Study the difference, and then practice creating story openings that entice rather than merely excite. This skill will take you another step further down your path toward storytelling mastery!

Photo Credit: puamelia


9 Story Openings to Avoid, Part 4

By Kristin Nelson & Angie Hodapp

For Part 1, click here.
For Part 2, click here.
For Part 3, click here.

Your opening pages might be in trouble if…

#4) Your novel opens with a lengthy passage of “talking heads” dialogue. 

Here’s what fascinates me: The openings we suggest that you avoid actually evolve out of a writer’s good intentions. In this case, writers know that starting with dialogue can be a very dynamic way to open a story. Dialogue is inherently more energetic than a description-of-the-setting opening, and if done well, a dialogue-heavy opening can reveal a lot about character(s).

Just so we’re clear, we’re not suggesting that you ax every bit of dialogue in your opening. The problem arises when an opening provides only dialogue to the exclusion of all other narrative elements.

We call this the “talking heads” opening. When two (or more) characters have a conversation for a page (or more), then readers receive no other vital story clues, such as setting, context, tone, background information, or the power dynamic between the characters doing the speaking.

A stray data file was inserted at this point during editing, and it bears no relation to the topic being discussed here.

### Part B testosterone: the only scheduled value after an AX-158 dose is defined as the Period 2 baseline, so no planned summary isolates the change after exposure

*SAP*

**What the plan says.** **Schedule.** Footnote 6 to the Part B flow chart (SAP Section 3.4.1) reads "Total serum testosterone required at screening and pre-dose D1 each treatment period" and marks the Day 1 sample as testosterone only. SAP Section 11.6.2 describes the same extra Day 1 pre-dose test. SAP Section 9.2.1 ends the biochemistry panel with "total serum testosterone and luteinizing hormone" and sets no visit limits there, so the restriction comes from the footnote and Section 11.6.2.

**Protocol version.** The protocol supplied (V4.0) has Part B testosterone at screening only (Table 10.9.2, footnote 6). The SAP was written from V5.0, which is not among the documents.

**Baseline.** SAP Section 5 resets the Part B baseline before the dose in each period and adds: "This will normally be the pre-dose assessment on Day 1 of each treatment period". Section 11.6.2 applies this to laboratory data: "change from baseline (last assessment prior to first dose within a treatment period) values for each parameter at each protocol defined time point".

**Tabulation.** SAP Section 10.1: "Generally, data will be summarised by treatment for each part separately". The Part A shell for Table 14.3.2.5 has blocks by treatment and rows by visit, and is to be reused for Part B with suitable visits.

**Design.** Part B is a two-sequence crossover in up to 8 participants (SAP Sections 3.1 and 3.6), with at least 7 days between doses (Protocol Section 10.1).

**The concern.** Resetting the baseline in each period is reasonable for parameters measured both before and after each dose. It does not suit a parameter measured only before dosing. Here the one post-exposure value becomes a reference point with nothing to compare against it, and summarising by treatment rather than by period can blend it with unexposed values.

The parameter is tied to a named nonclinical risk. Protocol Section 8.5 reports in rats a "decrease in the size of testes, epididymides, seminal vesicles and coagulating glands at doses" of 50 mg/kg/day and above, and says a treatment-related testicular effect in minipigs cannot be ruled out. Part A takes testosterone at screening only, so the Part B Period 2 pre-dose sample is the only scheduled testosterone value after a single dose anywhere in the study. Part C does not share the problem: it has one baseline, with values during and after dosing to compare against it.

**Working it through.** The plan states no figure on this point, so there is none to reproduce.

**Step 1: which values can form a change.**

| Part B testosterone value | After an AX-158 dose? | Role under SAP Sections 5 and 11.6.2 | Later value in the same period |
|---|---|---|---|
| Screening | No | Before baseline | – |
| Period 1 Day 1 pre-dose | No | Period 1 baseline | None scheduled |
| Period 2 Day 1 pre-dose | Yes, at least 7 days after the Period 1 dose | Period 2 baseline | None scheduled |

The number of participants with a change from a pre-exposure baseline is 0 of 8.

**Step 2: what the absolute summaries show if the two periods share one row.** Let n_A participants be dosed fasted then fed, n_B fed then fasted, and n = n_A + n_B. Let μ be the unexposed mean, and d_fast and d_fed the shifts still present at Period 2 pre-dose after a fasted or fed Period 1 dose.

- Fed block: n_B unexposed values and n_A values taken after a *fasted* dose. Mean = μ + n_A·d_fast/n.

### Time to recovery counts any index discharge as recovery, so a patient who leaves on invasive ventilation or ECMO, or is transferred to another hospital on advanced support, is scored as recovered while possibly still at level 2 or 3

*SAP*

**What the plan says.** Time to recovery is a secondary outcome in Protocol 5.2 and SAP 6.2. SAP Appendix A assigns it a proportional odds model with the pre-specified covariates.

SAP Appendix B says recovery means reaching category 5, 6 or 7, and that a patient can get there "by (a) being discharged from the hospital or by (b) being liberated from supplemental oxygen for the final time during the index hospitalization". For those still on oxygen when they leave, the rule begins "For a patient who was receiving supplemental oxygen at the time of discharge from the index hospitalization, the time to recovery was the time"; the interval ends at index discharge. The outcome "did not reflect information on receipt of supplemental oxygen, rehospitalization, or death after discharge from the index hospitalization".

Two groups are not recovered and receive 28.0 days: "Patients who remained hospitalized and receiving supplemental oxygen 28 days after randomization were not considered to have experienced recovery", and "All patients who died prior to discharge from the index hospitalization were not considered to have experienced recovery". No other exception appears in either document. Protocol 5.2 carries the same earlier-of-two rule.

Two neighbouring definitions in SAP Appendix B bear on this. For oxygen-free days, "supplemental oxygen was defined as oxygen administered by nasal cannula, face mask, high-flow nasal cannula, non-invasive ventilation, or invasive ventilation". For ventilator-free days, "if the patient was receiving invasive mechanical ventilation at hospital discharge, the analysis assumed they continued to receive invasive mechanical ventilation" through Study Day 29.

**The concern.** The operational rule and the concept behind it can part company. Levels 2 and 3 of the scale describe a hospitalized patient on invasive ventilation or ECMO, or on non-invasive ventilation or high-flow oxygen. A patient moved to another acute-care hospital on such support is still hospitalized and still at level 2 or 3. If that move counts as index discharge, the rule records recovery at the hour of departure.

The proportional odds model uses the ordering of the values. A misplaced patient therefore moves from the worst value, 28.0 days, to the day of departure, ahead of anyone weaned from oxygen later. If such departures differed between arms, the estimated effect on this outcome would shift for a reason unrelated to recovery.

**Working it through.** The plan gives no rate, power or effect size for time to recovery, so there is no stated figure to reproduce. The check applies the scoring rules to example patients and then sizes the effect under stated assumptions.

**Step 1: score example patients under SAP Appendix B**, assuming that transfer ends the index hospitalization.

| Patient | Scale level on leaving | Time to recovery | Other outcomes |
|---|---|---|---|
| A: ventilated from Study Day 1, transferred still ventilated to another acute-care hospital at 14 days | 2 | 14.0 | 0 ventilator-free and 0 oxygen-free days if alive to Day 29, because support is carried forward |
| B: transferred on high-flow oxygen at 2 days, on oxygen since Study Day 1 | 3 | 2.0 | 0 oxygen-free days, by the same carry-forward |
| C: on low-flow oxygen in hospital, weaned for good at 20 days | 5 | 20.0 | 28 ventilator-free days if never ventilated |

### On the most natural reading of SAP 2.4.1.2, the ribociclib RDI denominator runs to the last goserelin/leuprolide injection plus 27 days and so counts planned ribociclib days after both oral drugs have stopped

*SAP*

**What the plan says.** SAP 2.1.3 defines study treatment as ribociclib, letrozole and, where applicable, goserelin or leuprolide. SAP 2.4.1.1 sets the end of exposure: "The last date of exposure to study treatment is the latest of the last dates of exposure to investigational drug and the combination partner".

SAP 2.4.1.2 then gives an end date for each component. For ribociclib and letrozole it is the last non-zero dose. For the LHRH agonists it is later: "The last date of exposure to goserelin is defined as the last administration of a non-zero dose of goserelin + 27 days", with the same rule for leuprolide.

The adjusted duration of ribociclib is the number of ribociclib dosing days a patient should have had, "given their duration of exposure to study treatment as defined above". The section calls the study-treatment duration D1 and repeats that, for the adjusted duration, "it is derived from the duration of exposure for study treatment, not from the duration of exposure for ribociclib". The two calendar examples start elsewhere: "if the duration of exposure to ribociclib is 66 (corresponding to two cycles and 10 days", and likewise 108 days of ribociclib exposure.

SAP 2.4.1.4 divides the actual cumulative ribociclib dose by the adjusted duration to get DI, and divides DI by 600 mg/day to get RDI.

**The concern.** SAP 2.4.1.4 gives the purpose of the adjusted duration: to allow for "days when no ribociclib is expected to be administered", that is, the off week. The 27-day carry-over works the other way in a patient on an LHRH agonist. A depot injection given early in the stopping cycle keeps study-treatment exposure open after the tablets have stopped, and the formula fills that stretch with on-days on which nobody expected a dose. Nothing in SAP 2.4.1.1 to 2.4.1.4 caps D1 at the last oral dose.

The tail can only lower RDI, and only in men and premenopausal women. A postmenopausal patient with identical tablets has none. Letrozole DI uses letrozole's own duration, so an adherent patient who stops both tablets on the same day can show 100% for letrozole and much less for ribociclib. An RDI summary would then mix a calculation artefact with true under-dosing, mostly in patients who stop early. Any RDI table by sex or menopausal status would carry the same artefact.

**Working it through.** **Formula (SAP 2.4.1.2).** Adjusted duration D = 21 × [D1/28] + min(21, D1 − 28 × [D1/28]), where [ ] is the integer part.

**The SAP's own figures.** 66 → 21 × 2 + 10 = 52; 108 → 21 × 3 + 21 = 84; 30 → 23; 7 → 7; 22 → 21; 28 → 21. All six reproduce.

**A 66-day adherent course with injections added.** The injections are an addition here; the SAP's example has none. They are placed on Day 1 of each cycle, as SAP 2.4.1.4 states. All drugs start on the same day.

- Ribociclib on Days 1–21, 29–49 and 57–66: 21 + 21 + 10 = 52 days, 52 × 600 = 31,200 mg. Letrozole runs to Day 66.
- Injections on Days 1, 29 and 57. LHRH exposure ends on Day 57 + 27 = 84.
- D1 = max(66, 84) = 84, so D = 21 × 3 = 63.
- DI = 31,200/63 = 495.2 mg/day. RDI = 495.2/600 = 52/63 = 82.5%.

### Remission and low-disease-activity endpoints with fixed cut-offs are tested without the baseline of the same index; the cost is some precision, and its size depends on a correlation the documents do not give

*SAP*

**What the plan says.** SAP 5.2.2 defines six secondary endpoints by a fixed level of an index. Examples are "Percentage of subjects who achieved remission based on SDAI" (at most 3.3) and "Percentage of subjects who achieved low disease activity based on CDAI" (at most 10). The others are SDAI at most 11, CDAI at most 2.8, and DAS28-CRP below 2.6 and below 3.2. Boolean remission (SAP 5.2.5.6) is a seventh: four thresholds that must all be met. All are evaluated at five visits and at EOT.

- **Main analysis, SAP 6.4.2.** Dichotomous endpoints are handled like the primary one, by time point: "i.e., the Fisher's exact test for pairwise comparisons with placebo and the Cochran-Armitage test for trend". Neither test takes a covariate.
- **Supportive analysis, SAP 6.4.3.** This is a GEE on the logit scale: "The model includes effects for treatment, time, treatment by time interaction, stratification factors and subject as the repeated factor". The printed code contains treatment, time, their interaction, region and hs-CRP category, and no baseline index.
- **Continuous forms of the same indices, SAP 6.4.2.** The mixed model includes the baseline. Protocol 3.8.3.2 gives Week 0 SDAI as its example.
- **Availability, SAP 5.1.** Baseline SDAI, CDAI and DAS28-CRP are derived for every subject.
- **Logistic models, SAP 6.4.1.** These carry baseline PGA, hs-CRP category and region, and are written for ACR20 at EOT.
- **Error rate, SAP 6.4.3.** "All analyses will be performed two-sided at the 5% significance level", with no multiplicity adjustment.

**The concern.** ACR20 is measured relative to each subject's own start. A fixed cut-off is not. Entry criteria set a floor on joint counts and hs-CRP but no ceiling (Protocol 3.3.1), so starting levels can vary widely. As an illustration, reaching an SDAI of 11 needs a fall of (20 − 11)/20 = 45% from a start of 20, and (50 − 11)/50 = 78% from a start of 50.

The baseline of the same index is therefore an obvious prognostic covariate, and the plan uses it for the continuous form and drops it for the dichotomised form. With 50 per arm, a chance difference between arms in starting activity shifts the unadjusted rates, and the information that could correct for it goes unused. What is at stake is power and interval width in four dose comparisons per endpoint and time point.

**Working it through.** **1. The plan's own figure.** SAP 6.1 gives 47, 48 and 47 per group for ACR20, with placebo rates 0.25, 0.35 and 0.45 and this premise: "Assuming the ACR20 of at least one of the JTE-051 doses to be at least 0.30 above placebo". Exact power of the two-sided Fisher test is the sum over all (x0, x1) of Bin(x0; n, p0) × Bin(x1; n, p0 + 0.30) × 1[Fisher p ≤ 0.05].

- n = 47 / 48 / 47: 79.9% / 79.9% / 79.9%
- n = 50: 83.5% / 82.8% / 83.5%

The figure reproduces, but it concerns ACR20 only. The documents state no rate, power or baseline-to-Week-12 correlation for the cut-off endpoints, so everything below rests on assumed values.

Angie here. Consider the following:

“Did you bring my money?”
“Relax. I brought your money.”
“Where is it? Give it to me.”
“Not yet. We’ve got some things to talk about first.”
“I already told you everything I know.”
“Not everything.”

Any interest I have in this story, or any investment I might feel in the outcome of this conversation, is eclipsed by questions. Where are we? When are we? Are these characters men? Women? Children? Aliens? Talking squirrels? What are their roles in this story and how do they relate to each other? Is one a police detective and the other an informant? Is it two mobsters, one bribing the other? Is one a bully and the other a nerd? Is one a circus clown and the other an elephant trainer? Is this a funny story set in a 1960s Florida retirement community or a disturbing psychological thriller set in present-day Baltimore?

The human brain is hardwired for story, so when you, the writer, leave details up for grabs, the reader’s brain is going to fill them in. It literally cannot stop itself. The longer you withhold basic story information, the more time the reader’s brain has to stockpile incorrect assumptions. That means that when you do reveal story details as you intended them, and readers discover they were wrong, they’re going to get confused, frustrated, and annoyed. They might even abandon your book. And that (brace yourself for some tough love) is not their fault.

Remember that a published novel comes with a title, cover art, and back-cover copy, elements often worked up by professionals. These give the writer’s opening scene context. But with sample pages, all we have for context is your query letter’s pitch paragraph…and often that’s not enough. Approach your opening scene as though you’re writing for an audience with zero context, and you’ll start to think differently about what to include and what to save for later in the story.